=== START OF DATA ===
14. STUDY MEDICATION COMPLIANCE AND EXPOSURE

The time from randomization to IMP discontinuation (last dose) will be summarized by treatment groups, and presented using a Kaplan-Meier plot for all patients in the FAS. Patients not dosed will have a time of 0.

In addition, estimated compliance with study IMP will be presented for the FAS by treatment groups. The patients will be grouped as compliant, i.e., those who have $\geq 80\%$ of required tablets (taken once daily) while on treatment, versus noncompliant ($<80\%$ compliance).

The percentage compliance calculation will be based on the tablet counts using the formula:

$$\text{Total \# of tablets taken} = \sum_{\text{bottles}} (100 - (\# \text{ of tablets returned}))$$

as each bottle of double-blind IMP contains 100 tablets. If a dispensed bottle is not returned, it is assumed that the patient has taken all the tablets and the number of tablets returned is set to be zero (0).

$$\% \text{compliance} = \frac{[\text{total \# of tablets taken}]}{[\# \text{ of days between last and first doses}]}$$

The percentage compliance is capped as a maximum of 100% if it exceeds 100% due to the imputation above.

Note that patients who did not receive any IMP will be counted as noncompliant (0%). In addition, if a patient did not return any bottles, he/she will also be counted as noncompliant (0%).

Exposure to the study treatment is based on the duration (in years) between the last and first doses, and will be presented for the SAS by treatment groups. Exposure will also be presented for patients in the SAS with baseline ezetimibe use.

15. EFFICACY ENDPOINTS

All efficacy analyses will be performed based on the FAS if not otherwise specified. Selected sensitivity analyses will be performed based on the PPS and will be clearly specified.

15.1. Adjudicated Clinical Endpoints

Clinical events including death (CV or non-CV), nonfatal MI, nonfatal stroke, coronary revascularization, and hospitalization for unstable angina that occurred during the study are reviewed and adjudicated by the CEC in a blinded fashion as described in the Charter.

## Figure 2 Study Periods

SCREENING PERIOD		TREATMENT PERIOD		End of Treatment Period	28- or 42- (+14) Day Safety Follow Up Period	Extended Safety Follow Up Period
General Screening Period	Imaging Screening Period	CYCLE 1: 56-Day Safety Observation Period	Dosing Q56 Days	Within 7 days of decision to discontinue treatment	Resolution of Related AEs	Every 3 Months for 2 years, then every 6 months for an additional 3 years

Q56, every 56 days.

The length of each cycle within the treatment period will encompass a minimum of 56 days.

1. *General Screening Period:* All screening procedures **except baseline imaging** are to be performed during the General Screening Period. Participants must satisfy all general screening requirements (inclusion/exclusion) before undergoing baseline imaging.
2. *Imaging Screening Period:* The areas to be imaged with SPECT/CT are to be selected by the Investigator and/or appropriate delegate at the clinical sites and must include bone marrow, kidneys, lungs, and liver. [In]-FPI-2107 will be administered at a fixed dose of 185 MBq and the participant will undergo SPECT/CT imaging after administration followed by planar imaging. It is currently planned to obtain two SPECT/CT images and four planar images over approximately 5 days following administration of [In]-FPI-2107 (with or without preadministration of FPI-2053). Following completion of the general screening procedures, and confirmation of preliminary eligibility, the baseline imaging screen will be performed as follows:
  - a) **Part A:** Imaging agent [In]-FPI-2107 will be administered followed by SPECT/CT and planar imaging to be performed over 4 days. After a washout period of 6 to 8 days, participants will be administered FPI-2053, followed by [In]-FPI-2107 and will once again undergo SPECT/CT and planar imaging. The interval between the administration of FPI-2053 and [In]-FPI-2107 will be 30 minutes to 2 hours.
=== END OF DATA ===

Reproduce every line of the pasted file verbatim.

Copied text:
14. STUDY MEDICATION COMPLIANCE AND EXPOSURE

The time from randomization to IMP discontinuation (last dose) will be summarized by treatment groups, and presented using a Kaplan-Meier plot for all patients in the FAS. Patients not dosed will have a time of 0.

In addition, estimated compliance with study IMP will be presented for the FAS by treatment groups. The patients will be grouped as compliant, i.e., those who have $\geq 80\%$ of required tablets (taken once daily) while on treatment, versus noncompliant ($<80\%$ compliance).

The percentage compliance calculation will be based on the tablet counts using the formula:

$$\text{Total \# of tablets taken} = \sum_{\text{bottles}} (100 - (\# \text{ of tablets returned}))$$

as each bottle of double-blind IMP contains 100 tablets. If a dispensed bottle is not returned, it is assumed that the patient has taken all the tablets and the number of tablets returned is set to be zero (0).

$$\% \text{compliance} = \frac{[\text{total \# of tablets taken}]}{[\# \text{ of days between last and first doses}]}$$

The percentage compliance is capped as a maximum of 100% if it exceeds 100% due to the imputation above.

Note that patients who did not receive any IMP will be counted as noncompliant (0%). In addition, if a patient did not return any bottles, he/she will also be counted as noncompliant (0%).

Exposure to the study treatment is based on the duration (in years) between the last and first doses, and will be presented for the SAS by treatment groups. Exposure will also be presented for patients in the SAS with baseline ezetimibe use.

15. EFFICACY ENDPOINTS

All efficacy analyses will be performed based on the FAS if not otherwise specified. Selected sensitivity analyses will be performed based on the PPS and will be clearly specified.

15.1. Adjudicated Clinical Endpoints

Clinical events including death (CV or non-CV), nonfatal MI, nonfatal stroke, coronary revascularization, and hospitalization for unstable angina that occurred during the study are reviewed and adjudicated by the CEC in a blinded fashion as described in the Charter.

## Figure 2 Study Periods

SCREENING PERIOD		TREATMENT PERIOD		End of Treatment Period	28- or 42- (+14) Day Safety Follow Up Period	Extended Safety Follow Up Period
General Screening Period	Imaging Screening Period	CYCLE 1: 56-Day Safety Observation Period	Dosing Q56 Days	Within 7 days of decision to discontinue treatment	Resolution of Related AEs	Every 3 Months for 2 years, then every 6 months for an additional 3 years

Q56, every 56 days.

The length of each cycle within the treatment period will encompass a minimum of 56 days.

1. *General Screening Period:* All screening procedures **except baseline imaging** are to be performed during the General Screening Period. Participants must satisfy all general screening requirements (inclusion/exclusion) before undergoing baseline imaging.
2. *Imaging Screening Period:* The areas to be imaged with SPECT/CT are to be selected by the Investigator and/or appropriate delegate at the clinical sites and must include bone marrow, kidneys, lungs, and liver. [In]-FPI-2107 will be administered at a fixed dose of 185 MBq and the participant will undergo SPECT/CT imaging after administration followed by planar imaging. It is currently planned to obtain two SPECT/CT images and four planar images over approximately 5 days following administration of [In]-FPI-2107 (with or without preadministration of FPI-2053). Following completion of the general screening procedures, and confirmation of preliminary eligibility, the baseline imaging screen will be performed as follows:
  - a) **Part A:** Imaging agent [In]-FPI-2107 will be administered followed by SPECT/CT and planar imaging to be performed over 4 days. After a washout period of 6 to 8 days, participants will be administered FPI-2053, followed by [In]-FPI-2107 and will once again undergo SPECT/CT and planar imaging. The interval between the administration of FPI-2053 and [In]-FPI-2107 will be 30 minutes to 2 hours.